One of my favorite techniques for fish collection is using our fish weir. Iâ€™d like to say it was a new idea, but Roger AuClair, the first regional fisheries biologist in the Moosehead Lake area, built a wooden weir on Socatean Stream in 1957-58. It was our desire to duplicate his work some 50 years later that led to the design and fabrication of our new steel picket weir.
One of my favorite techniques for fish collection is using our fish weir. Iâ€™d like to say it was a new idea, but Roger AuClair, the first regional fisheries biologist in the Moosehead Lake area, built a wooden weir on Socatean Stream in 1957-58. It was our desire to duplicate his work some 50 years later that led to the design and fabrication of our new steel picket weir. My assistant, Jeff Bagley, designed the weir and coordinated the construction. In 2009, we used the weir on Socatean Stream. We moved over to the Roach River in 2010 and again in 2011.
The weir is very portable. We can set it up anywhere that has a solid stream bottom and where we can get an ATV to the shore. Itâ€™s like a giant erector set. We essentially build a steel fence across the stream/river that fish cannot pass through. The fish bump along the fence until they find the collection box. This box has a fyke or funnel at the mouth that looks very much like the entrance to a minnow trap. Once the fish swim in, they usually canâ€™t find their way back out.
Weâ€™ve had a few complaints from anglers over the years that we are stopping the fish from going up the Roach River. Not true! Some felt there would be no fish in the river until we pulled the weir out. Not true again! Hereâ€™s what really happens. We know from radio telemetry and other tagging studies that nearly all of the fish move upstream after sunset and before dawn. They move at night. We tend the weir each morning when there are a lot of fishing moving. When we tend the weir, we put the fish upstream and they are free to go on their way. So, we are holding them for a few hours, at night, then they continue with their migration. There have been times when only a few fish are moving or over a weekend when we tend every other day. But for the most part, these fish have a brief encounter at our aquatic toll booth.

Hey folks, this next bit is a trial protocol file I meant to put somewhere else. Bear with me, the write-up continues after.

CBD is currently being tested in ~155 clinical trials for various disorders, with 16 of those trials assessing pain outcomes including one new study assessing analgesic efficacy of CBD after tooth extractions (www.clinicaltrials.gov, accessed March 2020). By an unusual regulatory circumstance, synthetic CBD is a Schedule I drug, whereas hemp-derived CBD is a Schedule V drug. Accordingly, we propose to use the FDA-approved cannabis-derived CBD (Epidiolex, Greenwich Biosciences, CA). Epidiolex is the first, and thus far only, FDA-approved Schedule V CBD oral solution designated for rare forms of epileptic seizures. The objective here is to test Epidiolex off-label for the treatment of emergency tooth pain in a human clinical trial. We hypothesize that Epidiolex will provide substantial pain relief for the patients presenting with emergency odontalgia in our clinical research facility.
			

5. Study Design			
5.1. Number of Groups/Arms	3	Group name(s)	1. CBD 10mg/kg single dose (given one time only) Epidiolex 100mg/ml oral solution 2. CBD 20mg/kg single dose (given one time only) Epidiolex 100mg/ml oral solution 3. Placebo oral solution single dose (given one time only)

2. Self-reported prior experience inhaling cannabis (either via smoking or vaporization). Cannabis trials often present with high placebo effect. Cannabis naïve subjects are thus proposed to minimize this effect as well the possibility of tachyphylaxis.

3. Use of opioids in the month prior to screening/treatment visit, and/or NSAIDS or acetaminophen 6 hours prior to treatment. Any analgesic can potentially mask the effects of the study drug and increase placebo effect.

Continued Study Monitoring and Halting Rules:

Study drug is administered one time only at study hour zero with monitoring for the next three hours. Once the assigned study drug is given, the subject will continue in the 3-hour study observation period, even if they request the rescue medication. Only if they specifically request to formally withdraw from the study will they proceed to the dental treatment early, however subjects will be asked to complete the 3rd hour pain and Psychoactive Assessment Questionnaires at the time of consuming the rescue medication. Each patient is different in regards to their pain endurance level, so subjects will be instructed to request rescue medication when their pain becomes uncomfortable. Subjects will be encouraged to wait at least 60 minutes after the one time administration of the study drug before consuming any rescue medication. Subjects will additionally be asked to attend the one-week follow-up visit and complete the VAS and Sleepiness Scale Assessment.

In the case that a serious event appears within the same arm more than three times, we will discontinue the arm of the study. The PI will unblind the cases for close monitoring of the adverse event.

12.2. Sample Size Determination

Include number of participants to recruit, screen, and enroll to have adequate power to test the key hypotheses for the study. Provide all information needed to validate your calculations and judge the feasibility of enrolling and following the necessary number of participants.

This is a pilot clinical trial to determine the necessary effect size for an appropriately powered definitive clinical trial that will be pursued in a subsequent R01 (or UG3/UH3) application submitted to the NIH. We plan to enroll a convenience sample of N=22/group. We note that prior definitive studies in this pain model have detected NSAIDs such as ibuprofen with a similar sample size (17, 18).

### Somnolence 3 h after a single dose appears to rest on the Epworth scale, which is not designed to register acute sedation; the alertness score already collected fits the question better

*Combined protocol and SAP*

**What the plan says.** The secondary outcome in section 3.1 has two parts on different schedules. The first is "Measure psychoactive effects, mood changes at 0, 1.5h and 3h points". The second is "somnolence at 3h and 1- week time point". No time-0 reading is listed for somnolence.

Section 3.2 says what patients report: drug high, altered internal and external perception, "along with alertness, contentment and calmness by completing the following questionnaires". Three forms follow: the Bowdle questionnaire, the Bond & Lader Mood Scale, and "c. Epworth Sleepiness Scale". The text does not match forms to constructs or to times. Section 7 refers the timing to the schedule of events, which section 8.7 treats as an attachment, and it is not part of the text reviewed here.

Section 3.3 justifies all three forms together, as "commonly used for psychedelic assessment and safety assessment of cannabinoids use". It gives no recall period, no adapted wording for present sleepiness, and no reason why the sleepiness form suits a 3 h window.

We set the weir in the Roach River in 2018 primarily to get a comparison with data collected in 2010 and 2011. We also wanted to see if some of those monster brook trout that we saw on the lake in 2018 were using the Roach River for spawning. We did not see any fish this big the first two times we set the weir in the river.
We set up the weir in late August but left it open until after Labor Day. The weather turned off hot that week and we only put up six fish. Early the next week, the weather turned cooler with some rain, and we bumped up the flow at the dam. The catch improved but that weekend the temperatures were pushing 80 degrees, so we opened up the weir and let the fish pass through. Holding brook trout or salmon in a confined space in hot weather would probably be lethal. We donâ€™t know how many fish passed upstream during this period, but any effort to get a total count of the run of fish was over for the year. We would just have to compare catch rates during the periods when the weir was operational. So, we focused on getting a good sample of both salmon and brook trout. By Sept 28, we had our sample and we removed large sections of the weir to allow free passage for the fish again.
What did we learn? Even though 2018 was a record year for big brook trout in Moosehead Lake, we did not see any of those fish in the weir. Those 4- to 7-pound brookies are spawning somewhere else or coming in much later than normal. We did see a lot of nice trout, however. In 2010 and 2011, around 20 percent of the trout in the weir exceeded 16 inches. This year that figure was 56 percent. We saw a similar trend for salmon. We documented 20-25 percent of the salmon over 18 inches the first two years of operation and this year it was over 50 percent. The fish were also much fatter in 2018 than the earlier studies. So, there was a substantial improvement in overall size quality for both species.
Even though we didnâ€™t get â€˜em all, we did find the average catch of brook trout per hour was higher than the previous studies and the catch rate for salmon was unchanged.
To wrap it all up, our wild brook trout and salmon have improved in growth since 2010-11. We are also seeing a resurgence in brook trout abundance in the lake and river. We handled a lot of trout between 16-18 inches in the weir this year. These improvements are the result of the removal of the over-abundant lake trout from the lake starting in 2008. After the lake trout were thinned down, the smelt population rebounded nicely providing more food for the gamefish. This created bigger, fatter fish and actually improved survival, so there are more fish as well. The fish in the Roach River were impressive this fall and all signs point toward a good year for anglers in 2019.